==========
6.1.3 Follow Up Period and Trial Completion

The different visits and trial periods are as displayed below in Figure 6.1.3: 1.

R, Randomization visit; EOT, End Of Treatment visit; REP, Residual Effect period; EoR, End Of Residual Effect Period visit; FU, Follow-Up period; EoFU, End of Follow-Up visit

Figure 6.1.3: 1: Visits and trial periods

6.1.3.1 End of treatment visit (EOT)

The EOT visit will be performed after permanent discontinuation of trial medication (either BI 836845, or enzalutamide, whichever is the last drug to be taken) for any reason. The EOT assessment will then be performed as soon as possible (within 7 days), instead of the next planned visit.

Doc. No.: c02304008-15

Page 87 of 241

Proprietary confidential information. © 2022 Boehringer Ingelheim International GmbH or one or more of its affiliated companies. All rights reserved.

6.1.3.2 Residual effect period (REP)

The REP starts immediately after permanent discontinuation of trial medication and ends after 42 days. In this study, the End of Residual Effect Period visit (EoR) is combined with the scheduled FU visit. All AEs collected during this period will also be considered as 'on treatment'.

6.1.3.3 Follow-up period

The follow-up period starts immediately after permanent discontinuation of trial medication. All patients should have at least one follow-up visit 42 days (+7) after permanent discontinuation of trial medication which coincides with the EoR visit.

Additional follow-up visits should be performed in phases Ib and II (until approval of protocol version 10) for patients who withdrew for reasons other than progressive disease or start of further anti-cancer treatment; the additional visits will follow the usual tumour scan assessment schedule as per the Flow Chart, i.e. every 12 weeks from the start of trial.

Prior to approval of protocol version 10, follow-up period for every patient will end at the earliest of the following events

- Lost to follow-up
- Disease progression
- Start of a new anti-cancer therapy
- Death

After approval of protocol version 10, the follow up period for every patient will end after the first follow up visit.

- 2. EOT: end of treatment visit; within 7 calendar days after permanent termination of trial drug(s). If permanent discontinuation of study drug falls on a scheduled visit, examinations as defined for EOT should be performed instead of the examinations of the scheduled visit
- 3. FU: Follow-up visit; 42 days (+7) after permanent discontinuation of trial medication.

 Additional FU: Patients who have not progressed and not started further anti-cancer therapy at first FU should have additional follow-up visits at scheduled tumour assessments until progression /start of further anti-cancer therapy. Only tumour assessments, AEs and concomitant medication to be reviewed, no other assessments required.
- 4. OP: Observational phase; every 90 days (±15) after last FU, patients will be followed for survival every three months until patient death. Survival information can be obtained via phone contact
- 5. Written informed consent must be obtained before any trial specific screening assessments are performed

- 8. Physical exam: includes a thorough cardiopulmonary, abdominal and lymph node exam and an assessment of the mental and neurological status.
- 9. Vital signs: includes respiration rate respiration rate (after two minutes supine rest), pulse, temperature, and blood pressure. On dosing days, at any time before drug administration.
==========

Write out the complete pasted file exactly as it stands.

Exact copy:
6.1.3 Follow Up Period and Trial Completion

The different visits and trial periods are as displayed below in Figure 6.1.3: 1.

R, Randomization visit; EOT, End Of Treatment visit; REP, Residual Effect period; EoR, End Of Residual Effect Period visit; FU, Follow-Up period; EoFU, End of Follow-Up visit

Figure 6.1.3: 1: Visits and trial periods

6.1.3.1 End of treatment visit (EOT)

The EOT visit will be performed after permanent discontinuation of trial medication (either BI 836845, or enzalutamide, whichever is the last drug to be taken) for any reason. The EOT assessment will then be performed as soon as possible (within 7 days), instead of the next planned visit.

Doc. No.: c02304008-15

Page 87 of 241

Proprietary confidential information. © 2022 Boehringer Ingelheim International GmbH or one or more of its affiliated companies. All rights reserved.

6.1.3.2 Residual effect period (REP)

The REP starts immediately after permanent discontinuation of trial medication and ends after 42 days. In this study, the End of Residual Effect Period visit (EoR) is combined with the scheduled FU visit. All AEs collected during this period will also be considered as 'on treatment'.

6.1.3.3 Follow-up period

The follow-up period starts immediately after permanent discontinuation of trial medication. All patients should have at least one follow-up visit 42 days (+7) after permanent discontinuation of trial medication which coincides with the EoR visit.

Additional follow-up visits should be performed in phases Ib and II (until approval of protocol version 10) for patients who withdrew for reasons other than progressive disease or start of further anti-cancer treatment; the additional visits will follow the usual tumour scan assessment schedule as per the Flow Chart, i.e. every 12 weeks from the start of trial.

Prior to approval of protocol version 10, follow-up period for every patient will end at the earliest of the following events

- Lost to follow-up
- Disease progression
- Start of a new anti-cancer therapy
- Death

After approval of protocol version 10, the follow up period for every patient will end after the first follow up visit.

- 2. EOT: end of treatment visit; within 7 calendar days after permanent termination of trial drug(s). If permanent discontinuation of study drug falls on a scheduled visit, examinations as defined for EOT should be performed instead of the examinations of the scheduled visit
- 3. FU: Follow-up visit; 42 days (+7) after permanent discontinuation of trial medication.

 Additional FU: Patients who have not progressed and not started further anti-cancer therapy at first FU should have additional follow-up visits at scheduled tumour assessments until progression /start of further anti-cancer therapy. Only tumour assessments, AEs and concomitant medication to be reviewed, no other assessments required.
- 4. OP: Observational phase; every 90 days (±15) after last FU, patients will be followed for survival every three months until patient death. Survival information can be obtained via phone contact
- 5. Written informed consent must be obtained before any trial specific screening assessments are performed

- 8. Physical exam: includes a thorough cardiopulmonary, abdominal and lymph node exam and an assessment of the mental and neurological status.
- 9. Vital signs: includes respiration rate respiration rate (after two minutes supine rest), pulse, temperature, and blood pressure. On dosing days, at any time before drug administration.